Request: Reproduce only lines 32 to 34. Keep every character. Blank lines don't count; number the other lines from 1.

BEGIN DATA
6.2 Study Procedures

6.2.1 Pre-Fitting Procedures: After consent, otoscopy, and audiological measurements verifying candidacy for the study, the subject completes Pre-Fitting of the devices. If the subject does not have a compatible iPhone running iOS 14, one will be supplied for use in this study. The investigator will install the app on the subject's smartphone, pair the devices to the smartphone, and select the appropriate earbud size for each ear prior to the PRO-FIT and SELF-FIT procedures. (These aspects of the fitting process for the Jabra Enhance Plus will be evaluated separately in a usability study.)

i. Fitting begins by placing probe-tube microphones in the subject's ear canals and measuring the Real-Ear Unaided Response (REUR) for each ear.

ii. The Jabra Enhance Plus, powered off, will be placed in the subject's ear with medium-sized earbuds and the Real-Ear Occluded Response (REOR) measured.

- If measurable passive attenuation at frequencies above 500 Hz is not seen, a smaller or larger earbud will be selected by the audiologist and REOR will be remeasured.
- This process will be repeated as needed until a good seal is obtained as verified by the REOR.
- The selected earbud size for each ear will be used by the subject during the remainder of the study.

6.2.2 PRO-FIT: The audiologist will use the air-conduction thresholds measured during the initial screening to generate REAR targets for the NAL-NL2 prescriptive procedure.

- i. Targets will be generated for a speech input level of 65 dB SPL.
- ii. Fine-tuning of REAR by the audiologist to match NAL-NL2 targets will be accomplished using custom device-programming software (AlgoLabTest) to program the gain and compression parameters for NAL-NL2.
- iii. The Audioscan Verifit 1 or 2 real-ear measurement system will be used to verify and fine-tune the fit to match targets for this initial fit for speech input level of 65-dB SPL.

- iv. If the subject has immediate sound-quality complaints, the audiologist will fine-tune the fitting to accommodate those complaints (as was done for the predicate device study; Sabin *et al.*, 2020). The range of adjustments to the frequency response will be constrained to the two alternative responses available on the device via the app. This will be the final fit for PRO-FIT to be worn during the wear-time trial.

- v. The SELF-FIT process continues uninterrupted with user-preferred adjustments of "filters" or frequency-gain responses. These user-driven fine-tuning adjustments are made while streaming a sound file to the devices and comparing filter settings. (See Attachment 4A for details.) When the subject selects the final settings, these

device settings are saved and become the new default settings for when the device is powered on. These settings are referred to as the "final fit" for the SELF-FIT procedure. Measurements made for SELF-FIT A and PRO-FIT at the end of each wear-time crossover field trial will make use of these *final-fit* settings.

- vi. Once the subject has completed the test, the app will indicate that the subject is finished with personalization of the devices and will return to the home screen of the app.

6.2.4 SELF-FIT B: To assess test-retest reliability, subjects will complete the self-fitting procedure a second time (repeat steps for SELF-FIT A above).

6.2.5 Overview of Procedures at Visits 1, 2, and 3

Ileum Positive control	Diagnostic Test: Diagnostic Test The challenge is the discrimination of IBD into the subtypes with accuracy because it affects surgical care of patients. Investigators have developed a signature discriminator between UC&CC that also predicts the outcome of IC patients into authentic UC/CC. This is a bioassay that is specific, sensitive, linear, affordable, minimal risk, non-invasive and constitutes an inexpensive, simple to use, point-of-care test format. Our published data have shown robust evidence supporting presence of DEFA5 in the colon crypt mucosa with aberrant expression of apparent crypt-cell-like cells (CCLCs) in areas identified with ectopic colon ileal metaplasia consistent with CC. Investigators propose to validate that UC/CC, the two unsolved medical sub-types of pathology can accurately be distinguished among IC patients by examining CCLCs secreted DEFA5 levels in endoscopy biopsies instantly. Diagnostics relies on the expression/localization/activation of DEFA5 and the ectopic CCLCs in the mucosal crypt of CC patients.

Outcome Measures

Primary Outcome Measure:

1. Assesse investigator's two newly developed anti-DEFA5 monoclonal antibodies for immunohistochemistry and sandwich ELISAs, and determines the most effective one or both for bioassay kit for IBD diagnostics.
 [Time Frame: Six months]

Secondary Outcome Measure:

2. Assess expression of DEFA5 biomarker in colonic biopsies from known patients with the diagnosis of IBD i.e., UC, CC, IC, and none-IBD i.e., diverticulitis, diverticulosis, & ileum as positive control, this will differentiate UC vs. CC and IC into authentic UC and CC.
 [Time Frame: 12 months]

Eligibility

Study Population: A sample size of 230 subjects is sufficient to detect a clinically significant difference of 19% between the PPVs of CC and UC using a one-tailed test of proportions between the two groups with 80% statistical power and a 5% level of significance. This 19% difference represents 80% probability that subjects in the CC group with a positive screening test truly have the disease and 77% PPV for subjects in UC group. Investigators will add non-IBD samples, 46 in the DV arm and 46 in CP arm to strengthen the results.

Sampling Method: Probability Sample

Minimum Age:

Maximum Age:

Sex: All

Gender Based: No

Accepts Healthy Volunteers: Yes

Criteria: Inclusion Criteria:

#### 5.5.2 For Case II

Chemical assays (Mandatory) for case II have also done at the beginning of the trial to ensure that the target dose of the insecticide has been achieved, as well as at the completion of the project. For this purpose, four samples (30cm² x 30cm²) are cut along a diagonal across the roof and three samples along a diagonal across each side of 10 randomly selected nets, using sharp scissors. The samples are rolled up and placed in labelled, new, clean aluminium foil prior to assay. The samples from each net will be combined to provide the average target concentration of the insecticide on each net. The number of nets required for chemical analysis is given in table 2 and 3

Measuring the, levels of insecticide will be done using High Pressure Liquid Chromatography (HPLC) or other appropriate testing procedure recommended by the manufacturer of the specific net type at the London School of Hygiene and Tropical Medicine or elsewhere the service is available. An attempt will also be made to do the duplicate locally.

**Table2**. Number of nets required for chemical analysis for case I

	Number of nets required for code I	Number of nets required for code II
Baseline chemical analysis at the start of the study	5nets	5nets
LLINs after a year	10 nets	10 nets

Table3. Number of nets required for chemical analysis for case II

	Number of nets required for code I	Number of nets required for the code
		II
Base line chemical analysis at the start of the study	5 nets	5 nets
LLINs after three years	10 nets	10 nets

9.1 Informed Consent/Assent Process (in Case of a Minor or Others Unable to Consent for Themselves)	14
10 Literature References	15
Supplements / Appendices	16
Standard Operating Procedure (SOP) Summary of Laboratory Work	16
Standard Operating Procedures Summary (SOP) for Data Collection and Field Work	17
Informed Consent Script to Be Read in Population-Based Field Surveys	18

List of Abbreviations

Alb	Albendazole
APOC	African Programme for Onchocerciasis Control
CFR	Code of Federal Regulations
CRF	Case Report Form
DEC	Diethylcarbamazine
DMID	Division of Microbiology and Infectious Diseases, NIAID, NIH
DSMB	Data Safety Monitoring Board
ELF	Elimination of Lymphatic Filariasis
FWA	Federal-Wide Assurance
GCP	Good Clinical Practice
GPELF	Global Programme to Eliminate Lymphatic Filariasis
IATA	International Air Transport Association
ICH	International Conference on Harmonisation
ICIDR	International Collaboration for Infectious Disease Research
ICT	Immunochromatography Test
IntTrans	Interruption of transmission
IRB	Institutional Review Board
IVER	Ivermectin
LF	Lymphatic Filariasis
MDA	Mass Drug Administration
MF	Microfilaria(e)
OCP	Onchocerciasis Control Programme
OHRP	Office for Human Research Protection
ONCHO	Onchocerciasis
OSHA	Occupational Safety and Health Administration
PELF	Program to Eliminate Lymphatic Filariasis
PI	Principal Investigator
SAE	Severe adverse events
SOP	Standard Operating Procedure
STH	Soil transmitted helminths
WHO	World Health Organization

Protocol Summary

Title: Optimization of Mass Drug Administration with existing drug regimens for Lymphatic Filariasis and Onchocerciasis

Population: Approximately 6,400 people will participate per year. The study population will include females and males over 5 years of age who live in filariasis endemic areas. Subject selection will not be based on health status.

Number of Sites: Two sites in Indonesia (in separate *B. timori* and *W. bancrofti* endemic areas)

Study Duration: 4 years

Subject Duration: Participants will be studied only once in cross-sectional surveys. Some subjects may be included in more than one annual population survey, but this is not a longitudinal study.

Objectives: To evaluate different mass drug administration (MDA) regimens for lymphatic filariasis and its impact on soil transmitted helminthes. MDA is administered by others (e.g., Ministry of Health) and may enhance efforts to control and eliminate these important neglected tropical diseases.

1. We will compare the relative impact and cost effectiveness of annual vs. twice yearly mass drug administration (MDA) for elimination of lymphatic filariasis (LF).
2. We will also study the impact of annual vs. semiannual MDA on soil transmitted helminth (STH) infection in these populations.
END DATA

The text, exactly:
Gender Based: No

Accepts Healthy Volunteers: Yes

Criteria: Inclusion Criteria: